Yuan bears wake slumber
Strategists forecast a weakened renminbi as country seeks wider global acceptance, reports Bloomberg.
Efforts by China's central bank to signal it will let the yuan strengthen, even as it grapples with a slowing economy, are being lost on currency strategists.
While the People's Bank of China raised the yuan's reference rate to an eight-month high last week, some of the biggest voices in foreign exchange markets said it will decline after policymakers cut interest rates for the first time since 2012.
Mitul Kotecha, Barclays Plc's Singapore-based head of Asia currency strategy, said the yuan will weaken 2.3 percent by September 2015. UBS AG also predicts depreciation.
As China seeks to open its capital markets and boost yuan usage globally via trading hubs from Australia to Canada, policymakers will be mindful of avoiding being seen as implementing monetary easing programs that debase the exchange rate in the manner of Japan and the eurozone. The yuan is the only emerging market currency to have strengthened versus the dollar since mid-year, after a 2.4 percent retreat in the first half.
"My expectation is that the PBOC might be inclined to err on the side of a weaker currency," said Jason Daw, head of Asian foreign exchange strategy at Societe Generale SA in Singapore.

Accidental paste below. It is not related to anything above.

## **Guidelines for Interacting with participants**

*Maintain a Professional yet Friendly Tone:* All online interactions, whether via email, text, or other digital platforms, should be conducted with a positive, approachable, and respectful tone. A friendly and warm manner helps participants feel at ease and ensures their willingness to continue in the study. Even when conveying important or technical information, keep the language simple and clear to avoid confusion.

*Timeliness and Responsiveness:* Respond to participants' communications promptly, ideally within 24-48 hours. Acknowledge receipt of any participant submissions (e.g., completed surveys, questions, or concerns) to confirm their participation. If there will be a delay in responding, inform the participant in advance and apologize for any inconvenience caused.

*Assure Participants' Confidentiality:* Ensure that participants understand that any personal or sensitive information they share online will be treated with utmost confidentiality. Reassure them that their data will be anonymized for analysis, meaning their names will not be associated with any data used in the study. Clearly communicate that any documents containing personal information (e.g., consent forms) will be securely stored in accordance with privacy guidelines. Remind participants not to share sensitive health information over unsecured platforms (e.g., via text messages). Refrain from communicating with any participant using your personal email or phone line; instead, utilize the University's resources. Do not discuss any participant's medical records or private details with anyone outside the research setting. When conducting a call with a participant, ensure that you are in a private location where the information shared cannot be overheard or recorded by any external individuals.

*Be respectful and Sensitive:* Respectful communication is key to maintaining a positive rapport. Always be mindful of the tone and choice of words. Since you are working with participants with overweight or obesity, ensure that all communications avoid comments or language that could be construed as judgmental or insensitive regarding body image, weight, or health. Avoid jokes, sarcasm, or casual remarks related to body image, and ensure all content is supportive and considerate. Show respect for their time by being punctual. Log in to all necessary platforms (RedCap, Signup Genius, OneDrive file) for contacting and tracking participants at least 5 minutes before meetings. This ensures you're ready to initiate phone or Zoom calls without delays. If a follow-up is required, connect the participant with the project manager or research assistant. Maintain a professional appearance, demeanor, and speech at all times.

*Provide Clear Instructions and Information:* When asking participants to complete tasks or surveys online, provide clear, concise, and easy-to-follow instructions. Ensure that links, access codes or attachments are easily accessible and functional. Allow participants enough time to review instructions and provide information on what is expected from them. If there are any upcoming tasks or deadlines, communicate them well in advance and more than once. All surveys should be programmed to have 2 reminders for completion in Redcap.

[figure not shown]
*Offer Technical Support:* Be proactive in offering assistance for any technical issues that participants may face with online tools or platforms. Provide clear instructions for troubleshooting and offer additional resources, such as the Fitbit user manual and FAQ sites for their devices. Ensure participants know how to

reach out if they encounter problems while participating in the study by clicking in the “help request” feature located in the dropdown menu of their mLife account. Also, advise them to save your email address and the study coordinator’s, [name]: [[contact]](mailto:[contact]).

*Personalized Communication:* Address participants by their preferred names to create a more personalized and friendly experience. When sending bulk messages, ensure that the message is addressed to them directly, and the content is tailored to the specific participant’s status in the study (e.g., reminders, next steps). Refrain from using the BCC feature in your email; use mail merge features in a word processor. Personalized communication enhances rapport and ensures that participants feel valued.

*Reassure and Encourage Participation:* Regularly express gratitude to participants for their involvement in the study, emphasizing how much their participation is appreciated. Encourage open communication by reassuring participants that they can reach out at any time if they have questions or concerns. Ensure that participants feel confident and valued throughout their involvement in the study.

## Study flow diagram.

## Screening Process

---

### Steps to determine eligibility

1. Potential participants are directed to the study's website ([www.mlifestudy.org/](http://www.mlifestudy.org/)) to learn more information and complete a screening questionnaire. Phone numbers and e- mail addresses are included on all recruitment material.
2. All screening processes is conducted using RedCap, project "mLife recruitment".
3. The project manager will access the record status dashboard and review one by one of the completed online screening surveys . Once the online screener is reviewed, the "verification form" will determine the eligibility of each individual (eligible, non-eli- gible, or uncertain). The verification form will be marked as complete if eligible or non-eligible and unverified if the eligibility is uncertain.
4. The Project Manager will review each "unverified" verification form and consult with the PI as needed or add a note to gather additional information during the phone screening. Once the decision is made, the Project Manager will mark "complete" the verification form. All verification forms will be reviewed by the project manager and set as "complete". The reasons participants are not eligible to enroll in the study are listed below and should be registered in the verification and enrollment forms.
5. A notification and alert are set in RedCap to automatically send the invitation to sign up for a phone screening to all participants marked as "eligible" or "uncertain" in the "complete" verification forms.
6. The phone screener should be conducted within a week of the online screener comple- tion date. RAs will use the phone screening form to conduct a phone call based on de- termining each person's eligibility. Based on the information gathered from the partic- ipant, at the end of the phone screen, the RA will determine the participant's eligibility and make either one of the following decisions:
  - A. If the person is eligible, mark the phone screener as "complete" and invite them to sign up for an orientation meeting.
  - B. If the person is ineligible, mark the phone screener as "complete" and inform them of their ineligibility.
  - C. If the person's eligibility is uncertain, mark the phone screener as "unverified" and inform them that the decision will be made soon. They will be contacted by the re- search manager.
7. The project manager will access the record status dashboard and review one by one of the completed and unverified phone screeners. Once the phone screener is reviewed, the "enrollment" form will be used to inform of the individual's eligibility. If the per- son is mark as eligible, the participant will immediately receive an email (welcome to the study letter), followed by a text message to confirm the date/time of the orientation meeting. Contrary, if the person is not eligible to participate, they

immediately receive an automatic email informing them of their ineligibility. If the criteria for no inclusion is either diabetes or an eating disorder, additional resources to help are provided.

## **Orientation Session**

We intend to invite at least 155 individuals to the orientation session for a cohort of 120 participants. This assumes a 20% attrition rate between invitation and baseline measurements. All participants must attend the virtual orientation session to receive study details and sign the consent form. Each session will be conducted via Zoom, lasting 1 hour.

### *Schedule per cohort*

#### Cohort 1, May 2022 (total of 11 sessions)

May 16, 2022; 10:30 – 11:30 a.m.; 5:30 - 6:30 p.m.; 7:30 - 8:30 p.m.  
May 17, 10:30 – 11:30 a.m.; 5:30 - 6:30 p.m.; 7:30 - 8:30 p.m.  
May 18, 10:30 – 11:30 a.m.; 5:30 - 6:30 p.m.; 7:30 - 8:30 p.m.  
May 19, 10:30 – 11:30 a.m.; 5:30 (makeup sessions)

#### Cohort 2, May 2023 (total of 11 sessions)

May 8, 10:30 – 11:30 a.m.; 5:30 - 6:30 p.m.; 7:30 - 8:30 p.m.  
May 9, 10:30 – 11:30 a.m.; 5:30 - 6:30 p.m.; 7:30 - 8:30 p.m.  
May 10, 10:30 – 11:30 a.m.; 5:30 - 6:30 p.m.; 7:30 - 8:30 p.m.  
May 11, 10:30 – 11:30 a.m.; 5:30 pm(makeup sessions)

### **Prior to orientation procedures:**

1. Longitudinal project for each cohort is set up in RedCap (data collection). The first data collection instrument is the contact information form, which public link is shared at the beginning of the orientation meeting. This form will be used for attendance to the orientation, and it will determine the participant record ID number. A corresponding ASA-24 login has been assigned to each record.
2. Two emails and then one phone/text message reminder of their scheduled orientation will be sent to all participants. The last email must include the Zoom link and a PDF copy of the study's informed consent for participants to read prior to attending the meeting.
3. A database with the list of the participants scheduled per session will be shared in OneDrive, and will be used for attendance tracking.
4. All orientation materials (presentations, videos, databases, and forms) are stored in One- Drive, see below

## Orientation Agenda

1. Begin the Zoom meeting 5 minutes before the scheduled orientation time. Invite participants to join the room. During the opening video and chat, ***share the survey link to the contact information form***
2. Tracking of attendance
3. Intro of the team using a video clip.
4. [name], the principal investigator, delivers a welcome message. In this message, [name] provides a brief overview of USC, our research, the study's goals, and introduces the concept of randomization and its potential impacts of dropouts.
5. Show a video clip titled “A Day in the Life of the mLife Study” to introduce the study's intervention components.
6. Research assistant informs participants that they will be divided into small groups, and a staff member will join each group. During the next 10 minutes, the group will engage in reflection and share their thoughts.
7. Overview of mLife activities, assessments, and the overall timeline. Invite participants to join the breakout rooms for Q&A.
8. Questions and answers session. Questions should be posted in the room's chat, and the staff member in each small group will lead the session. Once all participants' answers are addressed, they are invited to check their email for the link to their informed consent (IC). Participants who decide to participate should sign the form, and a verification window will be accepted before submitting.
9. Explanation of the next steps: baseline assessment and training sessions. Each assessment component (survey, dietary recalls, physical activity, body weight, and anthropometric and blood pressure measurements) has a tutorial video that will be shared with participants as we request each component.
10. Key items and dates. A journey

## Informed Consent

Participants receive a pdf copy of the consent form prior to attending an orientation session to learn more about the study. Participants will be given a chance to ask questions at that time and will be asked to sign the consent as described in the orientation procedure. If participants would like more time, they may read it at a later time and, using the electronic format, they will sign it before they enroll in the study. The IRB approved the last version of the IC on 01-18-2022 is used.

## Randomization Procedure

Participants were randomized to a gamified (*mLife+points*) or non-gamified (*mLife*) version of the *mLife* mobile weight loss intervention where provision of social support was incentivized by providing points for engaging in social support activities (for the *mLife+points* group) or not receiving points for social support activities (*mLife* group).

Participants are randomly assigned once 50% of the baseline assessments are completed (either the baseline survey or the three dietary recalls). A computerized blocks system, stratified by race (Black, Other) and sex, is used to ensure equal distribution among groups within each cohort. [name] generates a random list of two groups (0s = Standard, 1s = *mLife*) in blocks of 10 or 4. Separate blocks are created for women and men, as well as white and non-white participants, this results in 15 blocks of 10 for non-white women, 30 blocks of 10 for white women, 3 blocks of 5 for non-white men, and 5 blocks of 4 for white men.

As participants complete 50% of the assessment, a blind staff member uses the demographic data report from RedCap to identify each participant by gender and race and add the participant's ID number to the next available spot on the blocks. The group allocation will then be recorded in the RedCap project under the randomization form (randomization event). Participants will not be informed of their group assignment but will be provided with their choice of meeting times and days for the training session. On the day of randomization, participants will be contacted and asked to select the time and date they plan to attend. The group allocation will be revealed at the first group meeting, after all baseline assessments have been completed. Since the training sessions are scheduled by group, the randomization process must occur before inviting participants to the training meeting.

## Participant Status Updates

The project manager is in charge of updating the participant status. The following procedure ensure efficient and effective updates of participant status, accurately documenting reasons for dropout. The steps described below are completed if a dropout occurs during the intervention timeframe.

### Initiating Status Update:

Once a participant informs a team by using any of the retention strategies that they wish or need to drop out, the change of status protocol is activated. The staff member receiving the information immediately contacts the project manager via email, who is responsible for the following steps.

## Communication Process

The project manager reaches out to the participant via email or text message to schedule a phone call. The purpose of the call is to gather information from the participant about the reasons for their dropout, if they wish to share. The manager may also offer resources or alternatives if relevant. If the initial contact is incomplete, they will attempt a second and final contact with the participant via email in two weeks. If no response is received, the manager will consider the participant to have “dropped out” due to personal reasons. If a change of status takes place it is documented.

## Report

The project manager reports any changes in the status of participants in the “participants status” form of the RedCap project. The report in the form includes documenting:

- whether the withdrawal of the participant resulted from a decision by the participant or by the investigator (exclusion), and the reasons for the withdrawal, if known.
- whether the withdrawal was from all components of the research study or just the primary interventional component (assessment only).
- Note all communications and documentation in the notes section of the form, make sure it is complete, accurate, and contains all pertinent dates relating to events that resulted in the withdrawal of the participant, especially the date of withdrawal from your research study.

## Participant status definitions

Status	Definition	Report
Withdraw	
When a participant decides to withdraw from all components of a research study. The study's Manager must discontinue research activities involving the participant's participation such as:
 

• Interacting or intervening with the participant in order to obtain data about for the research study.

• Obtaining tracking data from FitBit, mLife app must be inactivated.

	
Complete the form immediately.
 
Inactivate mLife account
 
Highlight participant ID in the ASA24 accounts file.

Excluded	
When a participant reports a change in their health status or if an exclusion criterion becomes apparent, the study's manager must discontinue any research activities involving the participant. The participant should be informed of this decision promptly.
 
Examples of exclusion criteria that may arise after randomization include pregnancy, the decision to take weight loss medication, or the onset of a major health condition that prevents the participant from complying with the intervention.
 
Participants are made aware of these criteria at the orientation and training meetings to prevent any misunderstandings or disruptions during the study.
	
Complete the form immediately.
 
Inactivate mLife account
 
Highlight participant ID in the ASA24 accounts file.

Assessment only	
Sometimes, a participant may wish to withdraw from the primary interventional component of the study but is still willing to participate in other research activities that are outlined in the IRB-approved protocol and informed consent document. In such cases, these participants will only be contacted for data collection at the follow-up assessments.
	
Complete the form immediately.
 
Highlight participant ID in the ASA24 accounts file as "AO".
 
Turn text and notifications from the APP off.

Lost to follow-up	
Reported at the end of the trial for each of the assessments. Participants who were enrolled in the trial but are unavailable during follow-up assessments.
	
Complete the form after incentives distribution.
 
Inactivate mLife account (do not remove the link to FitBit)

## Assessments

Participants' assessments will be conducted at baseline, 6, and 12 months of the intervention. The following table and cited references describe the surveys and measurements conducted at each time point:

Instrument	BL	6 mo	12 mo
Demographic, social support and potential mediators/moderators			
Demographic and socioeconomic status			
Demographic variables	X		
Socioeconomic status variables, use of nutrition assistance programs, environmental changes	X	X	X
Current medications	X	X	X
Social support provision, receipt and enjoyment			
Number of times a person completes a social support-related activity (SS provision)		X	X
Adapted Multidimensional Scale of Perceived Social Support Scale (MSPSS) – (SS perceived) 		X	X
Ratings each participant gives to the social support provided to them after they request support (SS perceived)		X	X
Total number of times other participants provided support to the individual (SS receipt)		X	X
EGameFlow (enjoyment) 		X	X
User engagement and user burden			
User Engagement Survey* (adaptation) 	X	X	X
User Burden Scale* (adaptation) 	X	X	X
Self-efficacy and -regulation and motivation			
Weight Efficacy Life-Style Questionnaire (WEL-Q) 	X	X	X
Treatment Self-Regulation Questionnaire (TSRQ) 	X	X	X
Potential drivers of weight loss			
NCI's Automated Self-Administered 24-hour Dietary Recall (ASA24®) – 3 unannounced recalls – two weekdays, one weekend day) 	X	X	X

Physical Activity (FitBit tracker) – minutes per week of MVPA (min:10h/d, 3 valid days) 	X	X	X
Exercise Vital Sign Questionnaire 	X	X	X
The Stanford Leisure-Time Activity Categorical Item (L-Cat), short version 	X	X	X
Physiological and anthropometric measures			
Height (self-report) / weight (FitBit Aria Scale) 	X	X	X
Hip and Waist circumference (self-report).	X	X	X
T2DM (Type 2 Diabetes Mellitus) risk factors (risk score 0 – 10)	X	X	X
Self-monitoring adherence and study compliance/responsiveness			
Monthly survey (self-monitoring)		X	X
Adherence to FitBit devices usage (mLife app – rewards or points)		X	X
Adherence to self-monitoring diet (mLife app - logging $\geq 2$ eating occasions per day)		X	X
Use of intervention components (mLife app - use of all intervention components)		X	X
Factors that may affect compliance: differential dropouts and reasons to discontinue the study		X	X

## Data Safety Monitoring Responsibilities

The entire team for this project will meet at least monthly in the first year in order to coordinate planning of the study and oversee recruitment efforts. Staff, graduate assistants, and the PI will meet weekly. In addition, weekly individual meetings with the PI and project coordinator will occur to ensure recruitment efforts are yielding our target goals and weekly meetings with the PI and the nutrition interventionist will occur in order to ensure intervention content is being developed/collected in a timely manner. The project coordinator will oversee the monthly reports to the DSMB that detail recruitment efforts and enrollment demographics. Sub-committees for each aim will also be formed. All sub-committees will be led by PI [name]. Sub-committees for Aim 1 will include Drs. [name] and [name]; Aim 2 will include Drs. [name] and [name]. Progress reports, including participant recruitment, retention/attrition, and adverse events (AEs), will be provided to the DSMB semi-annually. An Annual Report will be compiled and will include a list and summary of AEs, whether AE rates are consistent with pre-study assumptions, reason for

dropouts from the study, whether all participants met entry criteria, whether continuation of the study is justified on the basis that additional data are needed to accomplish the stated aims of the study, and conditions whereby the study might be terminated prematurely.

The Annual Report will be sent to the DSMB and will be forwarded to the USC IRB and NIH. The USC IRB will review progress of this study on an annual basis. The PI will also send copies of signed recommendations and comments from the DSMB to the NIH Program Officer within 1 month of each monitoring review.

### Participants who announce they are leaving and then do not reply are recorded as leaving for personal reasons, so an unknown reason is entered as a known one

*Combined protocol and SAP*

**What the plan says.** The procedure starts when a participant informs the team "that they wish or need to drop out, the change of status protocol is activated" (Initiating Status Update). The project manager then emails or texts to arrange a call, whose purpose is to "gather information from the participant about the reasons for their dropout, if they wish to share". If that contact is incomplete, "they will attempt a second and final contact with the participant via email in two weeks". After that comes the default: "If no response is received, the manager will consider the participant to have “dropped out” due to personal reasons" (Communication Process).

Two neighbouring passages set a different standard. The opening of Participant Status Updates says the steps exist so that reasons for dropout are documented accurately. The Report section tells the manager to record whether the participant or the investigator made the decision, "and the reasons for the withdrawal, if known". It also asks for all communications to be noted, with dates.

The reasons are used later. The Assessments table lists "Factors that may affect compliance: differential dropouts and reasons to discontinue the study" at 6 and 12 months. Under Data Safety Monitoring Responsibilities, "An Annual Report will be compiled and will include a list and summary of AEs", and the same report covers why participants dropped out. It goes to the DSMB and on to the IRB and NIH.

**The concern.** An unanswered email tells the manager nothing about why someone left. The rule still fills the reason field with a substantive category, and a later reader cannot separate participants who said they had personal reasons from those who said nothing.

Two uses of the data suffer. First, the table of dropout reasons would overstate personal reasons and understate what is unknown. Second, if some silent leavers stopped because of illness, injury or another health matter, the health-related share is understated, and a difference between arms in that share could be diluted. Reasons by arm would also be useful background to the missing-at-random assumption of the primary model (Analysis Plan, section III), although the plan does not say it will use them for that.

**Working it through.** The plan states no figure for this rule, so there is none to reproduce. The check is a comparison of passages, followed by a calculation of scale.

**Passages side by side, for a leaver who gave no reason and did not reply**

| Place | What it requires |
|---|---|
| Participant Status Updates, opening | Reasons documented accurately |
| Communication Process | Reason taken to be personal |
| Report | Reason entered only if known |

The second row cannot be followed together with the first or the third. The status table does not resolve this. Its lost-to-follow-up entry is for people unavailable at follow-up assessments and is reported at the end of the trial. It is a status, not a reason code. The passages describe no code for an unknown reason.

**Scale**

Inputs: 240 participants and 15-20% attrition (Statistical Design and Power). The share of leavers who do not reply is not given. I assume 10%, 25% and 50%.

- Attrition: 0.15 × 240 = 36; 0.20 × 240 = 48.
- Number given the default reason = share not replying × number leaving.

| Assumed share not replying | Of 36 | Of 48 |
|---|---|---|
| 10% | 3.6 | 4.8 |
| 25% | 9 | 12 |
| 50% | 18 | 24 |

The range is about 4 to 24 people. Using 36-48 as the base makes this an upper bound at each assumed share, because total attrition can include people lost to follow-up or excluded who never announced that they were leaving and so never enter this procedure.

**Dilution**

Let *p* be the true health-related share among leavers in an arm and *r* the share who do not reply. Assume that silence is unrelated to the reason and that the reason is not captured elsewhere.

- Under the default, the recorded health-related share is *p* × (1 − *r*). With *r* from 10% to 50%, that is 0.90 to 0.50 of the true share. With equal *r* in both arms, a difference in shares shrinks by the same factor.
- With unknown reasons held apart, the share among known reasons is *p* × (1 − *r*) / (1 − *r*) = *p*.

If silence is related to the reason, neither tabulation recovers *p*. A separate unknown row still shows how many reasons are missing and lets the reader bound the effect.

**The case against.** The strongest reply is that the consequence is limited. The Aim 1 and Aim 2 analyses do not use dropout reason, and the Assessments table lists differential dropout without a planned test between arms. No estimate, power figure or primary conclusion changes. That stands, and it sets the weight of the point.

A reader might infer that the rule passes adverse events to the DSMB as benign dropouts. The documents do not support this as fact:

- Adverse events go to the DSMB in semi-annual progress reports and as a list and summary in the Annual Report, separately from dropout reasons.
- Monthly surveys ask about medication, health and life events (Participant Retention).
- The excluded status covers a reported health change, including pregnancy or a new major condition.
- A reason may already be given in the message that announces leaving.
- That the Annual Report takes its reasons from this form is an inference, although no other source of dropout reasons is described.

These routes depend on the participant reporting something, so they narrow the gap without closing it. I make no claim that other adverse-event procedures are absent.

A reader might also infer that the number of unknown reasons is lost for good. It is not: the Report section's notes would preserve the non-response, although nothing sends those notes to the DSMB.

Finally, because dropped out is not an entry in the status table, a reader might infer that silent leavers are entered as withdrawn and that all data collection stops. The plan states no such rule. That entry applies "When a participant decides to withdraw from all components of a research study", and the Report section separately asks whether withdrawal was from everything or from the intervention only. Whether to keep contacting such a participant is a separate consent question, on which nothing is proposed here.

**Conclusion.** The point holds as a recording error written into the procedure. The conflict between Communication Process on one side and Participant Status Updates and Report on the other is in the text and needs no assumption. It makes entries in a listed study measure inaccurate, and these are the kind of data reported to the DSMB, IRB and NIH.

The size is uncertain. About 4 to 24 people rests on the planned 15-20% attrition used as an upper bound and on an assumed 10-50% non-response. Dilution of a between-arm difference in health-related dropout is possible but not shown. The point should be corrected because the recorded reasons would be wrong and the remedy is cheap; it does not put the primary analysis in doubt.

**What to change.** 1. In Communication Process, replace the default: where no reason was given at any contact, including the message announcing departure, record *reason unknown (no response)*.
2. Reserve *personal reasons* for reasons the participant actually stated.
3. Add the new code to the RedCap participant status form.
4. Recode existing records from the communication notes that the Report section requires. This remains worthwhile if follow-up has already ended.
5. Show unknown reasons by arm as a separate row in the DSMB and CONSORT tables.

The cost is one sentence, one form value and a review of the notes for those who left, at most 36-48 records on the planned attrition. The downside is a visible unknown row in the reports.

"A small decline in the value of the yuan, similar to what occurred in the first half, is not incompatible with continued internationalization efforts."
The PBOC increased the currency's reference rate to 6.1320 per dollar on Nov 27, the strongest level since March, after it delivered a 40 basis points reduction in the benchmark lending rate. It has raised the fixing by 0.3 percent since the end of June after cutting it by 0.9 percent in the first half. The currency has advanced 0.9 percent since then, compared with declines of 14 percent for the yen and 9 percent for the euro.
The yuan weakened in each of the first four months of 2014, its longest losing streak since China ended a dollar peg in 2005, as policymakers engineered a retreat to curb speculation the currency was a one-way bet after gains in all but one of the previous 16 quarters.
Since June, Barclays' inflation-adjusted exchange rate for the yuan has rallied 8.6 percent against the currencies of China's major trade partners.
"China is losing the currency wars, steadily increasing the risk of another engineered bout of yuan weakness," said Richard Iley, the Hong Kong-based chief Asia economist at BNP Paribas SA.
"With the yen and the euro weakness expected to mount, the pressure to loosen policy not just via rates but also foreign exchange is also likely to steadily climb."
The yuan dropped below the PBOC's fixing last week for the first time since August and ended on Monday at a 0.2 percent discount, within the 2 percent limit of its trading band.
PBOC Deputy Governor Hu Xiaolian said on Nov 27 in Beijing that the central bank is pressing ahead with exchange rate liberalization and has basically withdrawn from regular intervention in the currency market.